At present, some members of the national squad have been locked in tense negotiations with the JFF, and according to reports, have yet to sign contracts ensuring their availability to represent the national team.

The squad will in the meantime see the return of defender Adrian Mariappa (Bristol Rovers), Michael Hector (Fulham) with potential debuts for English-based talents Leon Moore, Ethan Pinnock (Brentford), and Watford striker Andre Gray.  Also making a return to the squad will be former Manchester United youth player Ravel Morrison.

The United States have been in top form in recent friendly internationals, handing Trinidad and Tobago a 7-0 thrashing in their previous match  Prior to that, they registered a 6-0 win over another CONCACAF team El Salvador and a 6-2 win over Panama.

The match will take place at the Stadion Wiener Neustadt at 12:00pm (Jamaica time).

 

 

Full squad

  1. Jeadine White Cavalier SC
  2. Kemar Foster Portmore United
  3. Adrian Mariappa Bristol City FC
  4. Michael Hector Fulham FC
  5. Curtis Tilt Wigan Athletic FC
  6. Amari Bell Blackburn Rovers FC
  7. Ethan Pinnock Brentford FC
  8. Liam Moore Reading FC
  9. Wesley Harding Rotherham United
  10. Renaldo Wellington Montego Bay United
  11. Chavany Willis Portmore United
  12. Ravel Morrison Unattached
  13. Ricardo Morris Portmore United
  14. Jabari Hylton UWI
  15. Andre Gray Watford FC
  16. Omar Holness Darlington FC
  17. Kevaughn Isaacs Mount Pleasant
  18. Luca Levee Harbour View FC
  19. Shaven Paul Mount Pleasant

 

The Jamaica Anti-Doping Disciplinary (JADCO) has convened an Independent Anti-Doping Disciplinary Panel to hold a disciplinary hearing for national bodybuilder Deidre Lewis.

A few weeks ago, revelations came to light that an athlete had returned an adverse analytical finding, but the details of the situation have been kept relatively close to the association.

According to the release, Lewis will face the disciplinary panel via a virtual hearing, on Thursday.  The release also stated that the hearing, as is the protocol of JADCO, will be held in-camera.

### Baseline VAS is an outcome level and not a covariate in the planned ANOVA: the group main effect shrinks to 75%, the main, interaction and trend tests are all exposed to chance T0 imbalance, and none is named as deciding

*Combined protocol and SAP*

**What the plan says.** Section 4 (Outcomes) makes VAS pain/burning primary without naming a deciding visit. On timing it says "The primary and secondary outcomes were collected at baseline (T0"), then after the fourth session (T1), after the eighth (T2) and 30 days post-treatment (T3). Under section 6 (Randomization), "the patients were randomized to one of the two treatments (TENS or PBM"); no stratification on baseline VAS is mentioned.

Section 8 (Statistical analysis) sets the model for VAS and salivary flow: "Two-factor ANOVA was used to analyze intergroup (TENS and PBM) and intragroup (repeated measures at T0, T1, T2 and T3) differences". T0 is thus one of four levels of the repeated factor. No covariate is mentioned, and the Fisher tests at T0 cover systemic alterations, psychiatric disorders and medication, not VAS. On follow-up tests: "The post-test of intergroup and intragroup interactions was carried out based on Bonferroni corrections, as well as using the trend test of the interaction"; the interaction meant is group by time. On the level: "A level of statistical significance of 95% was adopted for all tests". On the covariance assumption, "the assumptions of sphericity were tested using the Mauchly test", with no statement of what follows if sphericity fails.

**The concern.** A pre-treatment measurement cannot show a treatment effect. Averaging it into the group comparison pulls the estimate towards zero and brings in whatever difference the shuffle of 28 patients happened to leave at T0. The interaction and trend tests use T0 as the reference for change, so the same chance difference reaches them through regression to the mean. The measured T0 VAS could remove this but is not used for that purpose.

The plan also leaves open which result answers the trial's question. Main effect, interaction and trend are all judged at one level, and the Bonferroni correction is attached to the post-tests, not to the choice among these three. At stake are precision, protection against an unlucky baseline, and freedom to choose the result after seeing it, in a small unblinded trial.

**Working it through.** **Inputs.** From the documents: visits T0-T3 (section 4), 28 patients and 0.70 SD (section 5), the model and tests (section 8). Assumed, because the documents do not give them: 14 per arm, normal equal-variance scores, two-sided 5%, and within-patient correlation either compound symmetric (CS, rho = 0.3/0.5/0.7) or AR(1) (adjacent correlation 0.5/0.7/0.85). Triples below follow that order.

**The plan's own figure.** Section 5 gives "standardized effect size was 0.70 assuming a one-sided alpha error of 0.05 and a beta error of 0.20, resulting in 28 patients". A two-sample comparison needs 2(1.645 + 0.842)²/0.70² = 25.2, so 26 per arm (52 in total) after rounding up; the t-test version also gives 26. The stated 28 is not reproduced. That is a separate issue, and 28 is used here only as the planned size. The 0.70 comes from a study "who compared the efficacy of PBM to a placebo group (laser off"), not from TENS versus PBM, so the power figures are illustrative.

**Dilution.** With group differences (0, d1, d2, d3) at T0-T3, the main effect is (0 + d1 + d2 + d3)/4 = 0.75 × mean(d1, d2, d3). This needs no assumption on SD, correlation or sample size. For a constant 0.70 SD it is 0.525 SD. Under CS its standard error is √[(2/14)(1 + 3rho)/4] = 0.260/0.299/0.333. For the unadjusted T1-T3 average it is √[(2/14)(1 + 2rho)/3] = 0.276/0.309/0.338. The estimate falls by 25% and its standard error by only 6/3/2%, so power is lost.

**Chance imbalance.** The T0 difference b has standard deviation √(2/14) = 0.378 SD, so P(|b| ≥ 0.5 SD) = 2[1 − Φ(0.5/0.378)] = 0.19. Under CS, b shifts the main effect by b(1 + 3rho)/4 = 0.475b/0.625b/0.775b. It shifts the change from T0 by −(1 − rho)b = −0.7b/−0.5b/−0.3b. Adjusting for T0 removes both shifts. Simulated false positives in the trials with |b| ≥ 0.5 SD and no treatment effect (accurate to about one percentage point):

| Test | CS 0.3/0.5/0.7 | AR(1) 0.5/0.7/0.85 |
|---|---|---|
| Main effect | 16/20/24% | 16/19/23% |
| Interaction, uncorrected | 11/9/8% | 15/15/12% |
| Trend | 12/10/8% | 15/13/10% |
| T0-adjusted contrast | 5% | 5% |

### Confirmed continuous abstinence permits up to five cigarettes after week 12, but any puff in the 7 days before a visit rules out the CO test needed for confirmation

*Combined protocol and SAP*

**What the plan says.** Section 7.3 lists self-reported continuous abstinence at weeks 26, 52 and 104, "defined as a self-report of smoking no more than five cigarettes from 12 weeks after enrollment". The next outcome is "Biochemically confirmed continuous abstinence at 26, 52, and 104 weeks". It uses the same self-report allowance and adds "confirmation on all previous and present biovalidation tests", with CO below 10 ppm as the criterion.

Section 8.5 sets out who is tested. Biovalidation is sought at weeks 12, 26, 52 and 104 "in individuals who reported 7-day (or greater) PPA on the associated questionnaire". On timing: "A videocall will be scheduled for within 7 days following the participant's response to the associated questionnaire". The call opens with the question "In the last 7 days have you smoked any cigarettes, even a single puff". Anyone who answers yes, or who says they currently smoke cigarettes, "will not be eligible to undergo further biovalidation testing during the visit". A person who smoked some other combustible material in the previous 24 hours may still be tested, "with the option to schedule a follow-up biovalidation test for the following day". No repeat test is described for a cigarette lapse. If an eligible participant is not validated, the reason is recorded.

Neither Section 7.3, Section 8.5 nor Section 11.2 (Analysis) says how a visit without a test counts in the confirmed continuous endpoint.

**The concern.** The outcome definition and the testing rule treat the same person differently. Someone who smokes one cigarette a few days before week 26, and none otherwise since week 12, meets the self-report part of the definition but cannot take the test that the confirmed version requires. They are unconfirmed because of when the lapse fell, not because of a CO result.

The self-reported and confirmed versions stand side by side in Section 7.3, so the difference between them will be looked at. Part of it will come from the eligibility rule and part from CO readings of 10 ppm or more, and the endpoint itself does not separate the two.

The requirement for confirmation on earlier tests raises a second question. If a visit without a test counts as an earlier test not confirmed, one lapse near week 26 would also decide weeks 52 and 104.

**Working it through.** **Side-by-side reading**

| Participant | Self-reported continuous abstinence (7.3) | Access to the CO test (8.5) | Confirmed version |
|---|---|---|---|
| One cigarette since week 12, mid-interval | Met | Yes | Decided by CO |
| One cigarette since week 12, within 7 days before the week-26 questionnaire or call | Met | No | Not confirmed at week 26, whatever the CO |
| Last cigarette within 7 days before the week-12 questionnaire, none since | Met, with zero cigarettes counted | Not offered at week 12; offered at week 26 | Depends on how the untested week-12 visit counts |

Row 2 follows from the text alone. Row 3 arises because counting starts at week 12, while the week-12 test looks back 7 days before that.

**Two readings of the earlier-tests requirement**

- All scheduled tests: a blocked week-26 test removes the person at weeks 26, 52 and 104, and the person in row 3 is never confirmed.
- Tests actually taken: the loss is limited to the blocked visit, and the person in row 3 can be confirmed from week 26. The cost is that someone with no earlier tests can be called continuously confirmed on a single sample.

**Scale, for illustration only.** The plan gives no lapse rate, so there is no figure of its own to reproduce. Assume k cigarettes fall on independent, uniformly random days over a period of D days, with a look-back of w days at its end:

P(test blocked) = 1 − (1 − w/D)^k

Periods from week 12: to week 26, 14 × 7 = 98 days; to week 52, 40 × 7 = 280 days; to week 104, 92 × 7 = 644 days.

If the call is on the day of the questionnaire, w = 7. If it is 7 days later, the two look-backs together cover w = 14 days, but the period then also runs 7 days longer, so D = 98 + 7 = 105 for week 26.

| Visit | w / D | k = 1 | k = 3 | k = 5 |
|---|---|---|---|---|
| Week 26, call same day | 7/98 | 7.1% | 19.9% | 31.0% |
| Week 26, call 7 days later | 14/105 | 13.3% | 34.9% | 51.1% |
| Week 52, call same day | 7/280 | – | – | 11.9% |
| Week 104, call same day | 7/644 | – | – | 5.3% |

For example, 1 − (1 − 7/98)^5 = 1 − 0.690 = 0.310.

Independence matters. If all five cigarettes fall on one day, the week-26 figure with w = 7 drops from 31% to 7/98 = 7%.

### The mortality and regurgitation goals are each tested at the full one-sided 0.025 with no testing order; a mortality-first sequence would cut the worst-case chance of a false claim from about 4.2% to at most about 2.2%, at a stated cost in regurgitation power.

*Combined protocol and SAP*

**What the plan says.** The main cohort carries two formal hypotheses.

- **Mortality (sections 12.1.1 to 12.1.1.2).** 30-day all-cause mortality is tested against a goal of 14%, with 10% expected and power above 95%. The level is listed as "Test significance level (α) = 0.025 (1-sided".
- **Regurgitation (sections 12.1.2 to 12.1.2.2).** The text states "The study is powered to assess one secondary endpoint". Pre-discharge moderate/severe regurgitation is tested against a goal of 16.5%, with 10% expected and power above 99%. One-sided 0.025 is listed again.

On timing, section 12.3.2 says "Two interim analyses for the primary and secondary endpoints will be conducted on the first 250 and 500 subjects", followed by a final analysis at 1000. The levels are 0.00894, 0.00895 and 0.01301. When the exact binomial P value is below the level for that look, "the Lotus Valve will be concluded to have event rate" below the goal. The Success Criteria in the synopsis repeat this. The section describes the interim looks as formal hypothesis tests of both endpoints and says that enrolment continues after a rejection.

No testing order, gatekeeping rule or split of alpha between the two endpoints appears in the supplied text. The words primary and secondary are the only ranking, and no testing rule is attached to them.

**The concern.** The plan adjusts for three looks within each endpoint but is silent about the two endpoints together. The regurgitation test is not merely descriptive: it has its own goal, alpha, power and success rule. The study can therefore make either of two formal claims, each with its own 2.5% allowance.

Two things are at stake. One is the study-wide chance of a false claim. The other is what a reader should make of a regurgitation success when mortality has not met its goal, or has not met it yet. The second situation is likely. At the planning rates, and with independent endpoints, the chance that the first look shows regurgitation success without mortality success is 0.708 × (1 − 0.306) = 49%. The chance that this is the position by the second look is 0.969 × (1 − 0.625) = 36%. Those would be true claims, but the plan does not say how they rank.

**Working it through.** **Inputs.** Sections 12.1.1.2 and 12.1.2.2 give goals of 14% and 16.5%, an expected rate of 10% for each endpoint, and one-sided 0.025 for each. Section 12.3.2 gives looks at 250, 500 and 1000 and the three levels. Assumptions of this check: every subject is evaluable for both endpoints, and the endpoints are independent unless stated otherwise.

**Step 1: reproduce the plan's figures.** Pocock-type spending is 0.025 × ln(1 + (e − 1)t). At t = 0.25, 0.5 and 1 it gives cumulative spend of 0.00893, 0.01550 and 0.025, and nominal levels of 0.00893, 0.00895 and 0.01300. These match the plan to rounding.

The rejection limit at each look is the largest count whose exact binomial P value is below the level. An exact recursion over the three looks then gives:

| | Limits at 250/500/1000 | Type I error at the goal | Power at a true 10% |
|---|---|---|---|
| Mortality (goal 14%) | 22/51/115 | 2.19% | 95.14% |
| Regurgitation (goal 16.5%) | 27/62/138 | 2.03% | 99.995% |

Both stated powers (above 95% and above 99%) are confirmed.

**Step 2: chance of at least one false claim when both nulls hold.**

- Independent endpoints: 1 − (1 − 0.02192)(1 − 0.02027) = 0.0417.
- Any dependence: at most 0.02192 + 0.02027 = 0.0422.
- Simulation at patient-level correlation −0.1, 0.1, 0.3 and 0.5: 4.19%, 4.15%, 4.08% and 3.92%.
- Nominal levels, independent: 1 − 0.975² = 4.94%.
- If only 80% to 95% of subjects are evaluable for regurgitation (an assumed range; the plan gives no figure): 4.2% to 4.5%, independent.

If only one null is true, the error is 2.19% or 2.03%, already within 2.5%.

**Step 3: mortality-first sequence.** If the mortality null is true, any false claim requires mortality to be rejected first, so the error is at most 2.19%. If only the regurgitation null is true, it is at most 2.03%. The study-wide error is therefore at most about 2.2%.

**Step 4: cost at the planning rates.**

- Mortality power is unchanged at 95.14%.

Lewis, who competes in the Bikini Fitness Short Class category, won the national title last year, before competing in Aruba last August where she was second in the short class, finishing behind Febe Moreno of Mexico.  Lewis was third overall in the Bikini Fitness category.

The Cricket West Indies (CWI) presidential election race was rocked on Tuesday, following news that presidential candidate Gary Sanasie has sought to report incumbent Ricky Skerritt to the CWI Ethics Committee.

Speaking on the Mason and Guest radio program, the Guyanese board member revealed that he had launched a formal complaint, written to CWI Corporate Secretary Alanna Medford-Sigh.

Sanasie’s grouse stems from allegations that Skerritt held a meeting with Guyana’s Minister of Sports Charles Ramson Jr without convening the full board.  He further contents that the decisions taken at the meeting were deliberately made to give Skerritt an unfair advantage in his bid to secure re-election.

Neither Sanasie nor his running mate Calvin Hope of Barbados had been notified of the meeting.  If the complaint is brought before the committee and found to be valid by the group, chaired by Caribbean Court of Justice Judge Winston Anderson, Skerritt could be disqualified for seeking re-election. 

Skerritt and his running mate Dr Kishore Shallow will be seeking a second two-year team.  The due took charge in 2018 after defeating then-incumbent Dave Cameron and his vice president Emmanuel Nanthan.  The election takes place on March 28.

The local contingent of the Jamaica national football team was forced to hastily depart the island on Tuesday, hastily scrapping a camp that was to be held at the UWI/JFF/Captain Horace Burrell Centre over the next few weeks.